Coming into the week, Cobb had 14 receptions for 126 yards and three scores combined during the first three games of 2014. You'd have to go back more than a full season to find a game in which Randall Cobb produced as well yardage- and reception-wise as he did on Sunday.
It's no surprise that the previously 1-2 Green Bay Packers offense started out of the gate a little slow. With James Jones and Jermichael Finley gone from the 2013 squad, there were two large shoes to fill offensively.
Jones, who signed with the Oakland Raiders in the offseason, had 310 receptions, 4,305 yards and 37 touchdowns in his career as a Packer. Finley, who's unemployed due to health concerns, flashed rare talent as a tight end, tallying up 223 receptions for 2,785 yards and 20 scores.
At this point in the season, neither has been truly replaced. The third receiver role that was vacated by Jones has been filled by Jarrett Boykin, who started eight games in replacement for an injured Cobb last season, and Davante Adams, a second-round rookie out of Fresno State. Boykin was inactive this weekend due to a groin and a knee injury suffered during the week.
In the tight end role, Richard Rodgers, a third-round rookie tight end out of the University of California, is starting, but Andrew Quarless also got a co-start when the Packers came out in a two-tight end set to start the game this past weekend. Combined, they've totaled 10 receptions for 129 yards and a touchdown four weeks into the season, not exactly game-changing numbers.
As seen in the excerpts from another piece I wrote, the replacement targets were clearly on different pages than Aaron Rodgers during the first couple weeks of the year. Targeted seven times in the two games following his decoy performance against Richard Sherman to start the NFL season, Boykin only caught two passes for 17 yards.
Play 4: Jarrett Boykin's turn to drop the ball
To the left was Jarrett Boykin. The third-year undrafted free agent ran an interesting route to free himself from the boundary cornerback. Running vertically for about 13 yards, Boykin initially turned to his right on the break. This caused the cornerback to roll his body in the same direction.
Continuing through the rotation, though, Boykin headed toward the sideline to the left, with a chasing defender behind him.
The former Virginia Tech Hokie couldn't keep a handle on the ball to finish, ending the play in its tracks.
The lack of chemistry between quarterback and receiver was evident on the surface level. Adams, while making different mistakes, also lacked the nuances that typical productive Packer receivers usually have with Aaron Rodgers. His youth and inexperience translate to the film.
Play 3: Rodgers' miscommunication with the rookie
With rookie second-round pick Davante Adams to the right with cushion between corner, he becomes an easy target for Rodgers. Taking one step, the quarterback fires it toward the Fresno State Bulldog.
Here's where the issue shows up. Instead of planting, catching the ball and running after the catch, Adams actually took a couple steps toward the boundary defender. Instantly, the ball could be identified as being thrown behind the receiver.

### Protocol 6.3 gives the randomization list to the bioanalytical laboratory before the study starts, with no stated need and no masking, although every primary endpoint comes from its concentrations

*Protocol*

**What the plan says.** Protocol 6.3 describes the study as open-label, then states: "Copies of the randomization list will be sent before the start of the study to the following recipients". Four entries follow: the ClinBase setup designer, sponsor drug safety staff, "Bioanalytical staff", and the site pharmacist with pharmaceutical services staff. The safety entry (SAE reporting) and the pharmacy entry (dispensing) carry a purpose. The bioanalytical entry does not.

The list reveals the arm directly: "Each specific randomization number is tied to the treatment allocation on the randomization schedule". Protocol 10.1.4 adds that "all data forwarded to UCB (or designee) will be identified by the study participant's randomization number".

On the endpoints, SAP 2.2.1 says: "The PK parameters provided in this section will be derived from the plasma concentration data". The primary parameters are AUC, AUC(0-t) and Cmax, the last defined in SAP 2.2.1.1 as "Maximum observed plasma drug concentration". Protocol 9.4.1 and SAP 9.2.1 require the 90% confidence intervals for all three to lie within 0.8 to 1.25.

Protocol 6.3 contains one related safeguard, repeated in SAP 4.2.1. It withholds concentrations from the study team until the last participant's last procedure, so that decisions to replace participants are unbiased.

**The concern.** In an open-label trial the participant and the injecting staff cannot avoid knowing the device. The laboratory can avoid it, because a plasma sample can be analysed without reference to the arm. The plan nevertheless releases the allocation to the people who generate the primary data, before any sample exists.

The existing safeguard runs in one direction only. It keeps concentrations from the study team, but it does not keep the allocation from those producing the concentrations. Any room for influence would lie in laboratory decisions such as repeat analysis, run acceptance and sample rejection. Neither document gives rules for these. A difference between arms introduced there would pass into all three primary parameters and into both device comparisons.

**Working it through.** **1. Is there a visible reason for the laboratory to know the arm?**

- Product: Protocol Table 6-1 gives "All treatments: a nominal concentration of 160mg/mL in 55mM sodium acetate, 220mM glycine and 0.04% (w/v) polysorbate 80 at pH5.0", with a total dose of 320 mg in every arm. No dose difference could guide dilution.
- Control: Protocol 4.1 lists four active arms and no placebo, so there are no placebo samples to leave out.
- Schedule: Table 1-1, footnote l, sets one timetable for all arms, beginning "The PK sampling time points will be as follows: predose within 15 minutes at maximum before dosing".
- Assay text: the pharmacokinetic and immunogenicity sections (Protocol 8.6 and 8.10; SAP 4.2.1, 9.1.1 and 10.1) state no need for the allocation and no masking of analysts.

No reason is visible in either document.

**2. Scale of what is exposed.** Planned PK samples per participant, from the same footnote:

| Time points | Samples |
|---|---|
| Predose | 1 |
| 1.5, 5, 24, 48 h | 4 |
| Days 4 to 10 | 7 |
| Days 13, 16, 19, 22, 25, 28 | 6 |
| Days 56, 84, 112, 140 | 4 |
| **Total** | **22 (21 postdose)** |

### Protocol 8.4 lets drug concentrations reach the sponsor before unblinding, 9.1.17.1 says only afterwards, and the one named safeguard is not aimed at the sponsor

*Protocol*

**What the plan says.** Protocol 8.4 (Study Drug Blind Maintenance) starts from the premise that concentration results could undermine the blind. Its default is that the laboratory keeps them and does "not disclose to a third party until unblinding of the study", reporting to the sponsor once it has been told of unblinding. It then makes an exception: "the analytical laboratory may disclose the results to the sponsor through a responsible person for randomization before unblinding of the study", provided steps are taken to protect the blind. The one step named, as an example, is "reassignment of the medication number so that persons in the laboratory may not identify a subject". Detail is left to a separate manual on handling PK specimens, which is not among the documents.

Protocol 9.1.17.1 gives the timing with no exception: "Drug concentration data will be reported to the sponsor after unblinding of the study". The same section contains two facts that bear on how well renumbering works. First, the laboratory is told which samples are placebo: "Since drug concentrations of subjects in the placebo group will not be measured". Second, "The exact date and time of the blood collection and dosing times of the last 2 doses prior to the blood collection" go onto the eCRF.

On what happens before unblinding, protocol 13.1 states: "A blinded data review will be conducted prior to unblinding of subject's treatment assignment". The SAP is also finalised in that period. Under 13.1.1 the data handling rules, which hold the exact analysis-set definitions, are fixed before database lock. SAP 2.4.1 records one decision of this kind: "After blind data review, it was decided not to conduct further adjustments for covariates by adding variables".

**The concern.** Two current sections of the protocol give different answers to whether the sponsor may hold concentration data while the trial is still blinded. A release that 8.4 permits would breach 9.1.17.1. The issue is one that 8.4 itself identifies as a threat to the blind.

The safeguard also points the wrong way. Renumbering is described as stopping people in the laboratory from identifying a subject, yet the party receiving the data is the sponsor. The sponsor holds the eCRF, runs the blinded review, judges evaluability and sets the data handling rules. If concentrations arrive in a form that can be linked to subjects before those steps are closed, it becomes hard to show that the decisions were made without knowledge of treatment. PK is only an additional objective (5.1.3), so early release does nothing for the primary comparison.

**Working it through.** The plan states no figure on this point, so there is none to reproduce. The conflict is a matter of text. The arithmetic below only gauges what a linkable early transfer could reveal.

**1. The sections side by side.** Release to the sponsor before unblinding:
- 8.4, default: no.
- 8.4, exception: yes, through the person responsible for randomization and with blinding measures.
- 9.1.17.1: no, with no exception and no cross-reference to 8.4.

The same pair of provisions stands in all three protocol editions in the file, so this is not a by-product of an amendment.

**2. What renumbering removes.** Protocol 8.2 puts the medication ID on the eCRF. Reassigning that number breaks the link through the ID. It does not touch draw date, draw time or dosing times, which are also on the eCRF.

Unable to make the play after taking his initial steps up field, the ball with Adams' name on it fell to the turf. Even when moving up, then back, the corner was still about three yards off the target. Had Adams simply turned toward Rodgers at the snap, he could have gained yardage.
ESPN Wisconsin's Jason Wilde believes Green Bay went with a more multiple, two-tight end-based offense because of the talent in the second tight end role relative to the third receiver spot. Essentially, he's stating that Quarless is a better base offense option than Adams at this point in their careers.
#Packers clearly believe without Boykin their best offensive group is Nelson, Cobb, R.Rodgers, Quarless and Lacy. Same group to start here.— Jason Wilde (@jasonjwilde) September 28, 2014
As the day ended, the conversation was a bit of a moot point. Neither spot produced highly, with only seven of the potential 28 targets going to non-starting receivers. On top of Cobb's total, Jordy Nelson, who has played like a Pro Bowler in 2014, also recorded 10 receptions for 108 yards and two touchdowns.
Cobb's additional contribution above his season average not only had him single-handedly creating plays by himself, but opening up the offense for Nelson and Co. to make plays. With the focus on the receivers, the Bears allowed a chunk play to rookie tight end Richard Rodgers on the second play of the first offensive drive only a play after his first NFL reception.
There was also a nullified touchdown in which Rodgers dodged pressure frantically before sending it toward Adams, when the defense was again focusing on the more premier targets.
While the young members of the passing unit may not be featured talents, when defenses schematically compensate for the starting receiver tandem, the offense opens up opportunities for them to make plays. The attention the combo draws doesn't show up under their statistics, but it does translate to wins, the most important stat of all.
In 2012, Cobb, the former Wildcat, led the NFL in all-purpose yardage. In 2013, he missed 10 games due to injury, only totaling 35 touches on the year. To put it simply, it appears as though he's having a bounce-back season in 2014—conveniently for him, as he becomes a free agent in the spring.
For the Packers to efficiently move the ball through the air, it seems as though Cobb and Nelson are going to need to shoulder the load in the receiving unit until a young talent takes a jump.
The inexperienced players can't be trusted to make big contributions to this point. Nelson is though. For Cobb and the Packers alike, here's hoping that No. 18 on the Green and Gold is too. They're going to need it.